LINKS:

LONDON ALLEY ENTERTAINMENT

HANNAH LUX DAVIS

 

Credits

Ariana Grande and Social House, Boyfriend

 

Director: Hannah Lux Davis

Production company: London Alley Entertainment

Executive Producers: Luga Podesta, Brandon Bonfiglio & Andrew Lerios

Producer: Brandon Bonfiglio

 

 

Ariana Grande, Thank You, Next

 

Director: Hannah Lux Davis

Production company: London Alley Entertainment

Executive Producers: Luga Podesta, Brandon Bonfiglio & Andrew Lerios

Producer: Brandon Bonfiglio

Director of Photography: Chris Probst

Production Designer: John Richoux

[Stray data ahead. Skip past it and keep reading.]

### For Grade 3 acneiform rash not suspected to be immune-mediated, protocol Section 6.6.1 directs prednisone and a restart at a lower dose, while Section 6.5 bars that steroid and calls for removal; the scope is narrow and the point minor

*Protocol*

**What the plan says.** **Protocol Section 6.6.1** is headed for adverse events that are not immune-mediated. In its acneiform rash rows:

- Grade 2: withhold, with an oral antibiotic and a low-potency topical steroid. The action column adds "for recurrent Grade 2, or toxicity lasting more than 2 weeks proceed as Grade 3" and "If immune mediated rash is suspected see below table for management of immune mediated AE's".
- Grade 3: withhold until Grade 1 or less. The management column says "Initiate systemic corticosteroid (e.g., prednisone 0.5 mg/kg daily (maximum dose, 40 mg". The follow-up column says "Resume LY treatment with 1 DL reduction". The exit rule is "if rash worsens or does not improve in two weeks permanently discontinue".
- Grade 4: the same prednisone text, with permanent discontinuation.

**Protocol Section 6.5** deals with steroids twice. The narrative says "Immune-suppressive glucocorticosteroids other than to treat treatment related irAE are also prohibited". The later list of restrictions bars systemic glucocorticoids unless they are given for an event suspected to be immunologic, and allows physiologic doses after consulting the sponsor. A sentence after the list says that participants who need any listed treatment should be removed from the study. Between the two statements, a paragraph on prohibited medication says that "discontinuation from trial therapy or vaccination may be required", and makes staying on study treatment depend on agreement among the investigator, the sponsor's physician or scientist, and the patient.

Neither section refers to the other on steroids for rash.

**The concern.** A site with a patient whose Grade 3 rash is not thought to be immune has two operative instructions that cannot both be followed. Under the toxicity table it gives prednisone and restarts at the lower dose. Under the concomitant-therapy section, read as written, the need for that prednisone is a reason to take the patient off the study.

Editors: Hannah Lux Davis & Taylor Tracy

Colourist: Bryan Smaller

VFX: Hoody FX

 

 

Halsey, Nightmare

 

Director: Hannah Lux Davis

Production company: London Alley Entertainment

Executive Producers: Luga Podesta, Brandon Bonfiglio

Producer: Brandon Bonfiglio

Director of Photography: Erik Henriksson

Production Designer: John Richoux

Editors: Emma Backman

Colourist: Bryan Smaller

VFX: Gloria FX

 

Ariana Grande, 7 Rings

 

Director: Hannah Lux Davis

Production company: London Alley Entertainment

Executive Producers: Luga Podesta, Brandon Bonfiglio & Andrew Leri

Producer: Brandon Bonfiglio

Director of Photography: Chris Probst

Production Designer: John Richoux

Editors: Taylor Tracy

Colourist: Bryan Smaller

VFX: Hoody FX